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Fake Alli diet pills can pose health risks

The diet drug Alli prevents a portion of the fat a person consumes from being absorbed.
The diet drug Alli prevents a portion of the fat a person consumes from being absorbed.
STORY HIGHLIGHTS
  • Counterfeit pills sold online contain excessive amount of drug, FDA says
  • Excess sibutramine can cause heart palpitations, sleeplessness, nausea
  • Fake pills also lack active ingredient in real diet drug
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Washington (CNN) -- Counterfeit capsules of the diet drug Alli that are sold online can pose a serious health risk to some users, a research director from the Food and Drug Administration said Saturday.

The FDA warned consumers this week that fake versions of the over-the-counter drug are being sold, mainly on online auction sites.

Testing shows that the counterfeit pills contain excessive amounts of sibutramine, a prescription drug and controlled substance that can place people with cardiovascular disease at risk for higher blood pressure, heart attack or stroke, said Janet Woodcock, director of the FDA Center for Drug Evaluation and Research. The fake pills contain at least twice as much sibutramine as would normally be recommended, she said.

"Unfortunately, many people with high blood pressure or heart disease are trying to improve their health by losing weight, and we are concerned that such individuals might be exposed to the counterfeit drug," Woodcock said.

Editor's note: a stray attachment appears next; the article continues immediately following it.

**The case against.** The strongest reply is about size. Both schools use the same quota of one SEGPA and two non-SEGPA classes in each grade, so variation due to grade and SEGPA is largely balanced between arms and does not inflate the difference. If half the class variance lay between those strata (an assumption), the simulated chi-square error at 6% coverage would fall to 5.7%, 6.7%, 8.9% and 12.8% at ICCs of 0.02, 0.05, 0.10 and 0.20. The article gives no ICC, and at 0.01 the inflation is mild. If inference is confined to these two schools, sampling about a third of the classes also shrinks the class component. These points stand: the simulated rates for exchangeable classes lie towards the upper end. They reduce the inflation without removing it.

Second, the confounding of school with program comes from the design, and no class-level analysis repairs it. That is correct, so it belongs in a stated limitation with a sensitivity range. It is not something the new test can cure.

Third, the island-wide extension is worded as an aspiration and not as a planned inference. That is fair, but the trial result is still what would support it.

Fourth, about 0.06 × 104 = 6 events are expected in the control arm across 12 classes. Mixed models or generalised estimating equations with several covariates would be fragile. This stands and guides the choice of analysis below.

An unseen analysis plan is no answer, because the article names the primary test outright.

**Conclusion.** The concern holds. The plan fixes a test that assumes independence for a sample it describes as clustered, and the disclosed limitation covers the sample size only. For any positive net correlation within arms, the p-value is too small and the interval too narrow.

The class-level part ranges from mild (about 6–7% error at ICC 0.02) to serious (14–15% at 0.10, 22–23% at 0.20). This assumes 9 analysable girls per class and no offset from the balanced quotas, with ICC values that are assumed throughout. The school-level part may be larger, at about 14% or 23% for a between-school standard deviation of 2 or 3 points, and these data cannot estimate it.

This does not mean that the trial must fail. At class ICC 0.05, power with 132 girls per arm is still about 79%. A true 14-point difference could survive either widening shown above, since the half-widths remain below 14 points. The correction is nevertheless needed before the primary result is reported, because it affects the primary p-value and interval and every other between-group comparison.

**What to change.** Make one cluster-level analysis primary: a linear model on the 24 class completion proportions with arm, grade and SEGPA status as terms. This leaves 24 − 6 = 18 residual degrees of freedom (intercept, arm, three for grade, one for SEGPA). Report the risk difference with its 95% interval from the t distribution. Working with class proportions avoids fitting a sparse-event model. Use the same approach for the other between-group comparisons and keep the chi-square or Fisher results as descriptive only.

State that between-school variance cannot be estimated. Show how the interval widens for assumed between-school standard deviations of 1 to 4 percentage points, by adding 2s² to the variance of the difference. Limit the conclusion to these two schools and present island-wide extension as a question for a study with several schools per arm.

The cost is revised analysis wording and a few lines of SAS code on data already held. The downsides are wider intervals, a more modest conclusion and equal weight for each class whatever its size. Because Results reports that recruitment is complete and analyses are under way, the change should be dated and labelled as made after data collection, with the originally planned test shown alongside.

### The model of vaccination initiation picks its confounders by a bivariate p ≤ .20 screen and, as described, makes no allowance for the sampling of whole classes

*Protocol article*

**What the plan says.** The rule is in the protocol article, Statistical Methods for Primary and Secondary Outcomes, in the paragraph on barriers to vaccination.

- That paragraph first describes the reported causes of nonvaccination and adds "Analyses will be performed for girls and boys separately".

Woodcock said possible symptoms of excess sibutramine are heart palpitations, sleeplessness, anxiety, dry mouth, nausea and shakiness. She said the FDA has received about two dozen calls from people reporting these symptoms.

According to Alli's Web site, sibutramine is the active ingredient in the prescription diet drug Meridia.

"Sibutramine could potentially interact with other medications the consumer may be taking, and there are dosing differences between Alli (three times a day) and Meridia (once a day)," the site says.

Analysis also shows that the counterfeit pills lack the active ingredient orlistat found in the authentic Alli product, which prevents a portion of the fat eaten from being absorbed, Alli's Web site says. Instead, the fat passes directly through the digestive system and is eliminated.

According to Alli, which is made by London, England-based pharmaceutical giant GlaxoSmithKline, consumers should watch for these signs in determining whether the product they are buying is fake:

• LOT code information is missing from the top of the box.

• The expiration date includes month, day and year (example: 06162010), instead of only the month and year (example: 05/12).

• The seal on the bottle should read "SEALED FOR YOUR PROTECTION" in white ink on the real Alli bottle; this statement is not present on the fake product.

• The counterfeit capsule is slightly larger, and its content is powdery; the genuine capsule is shaped more like a pellet.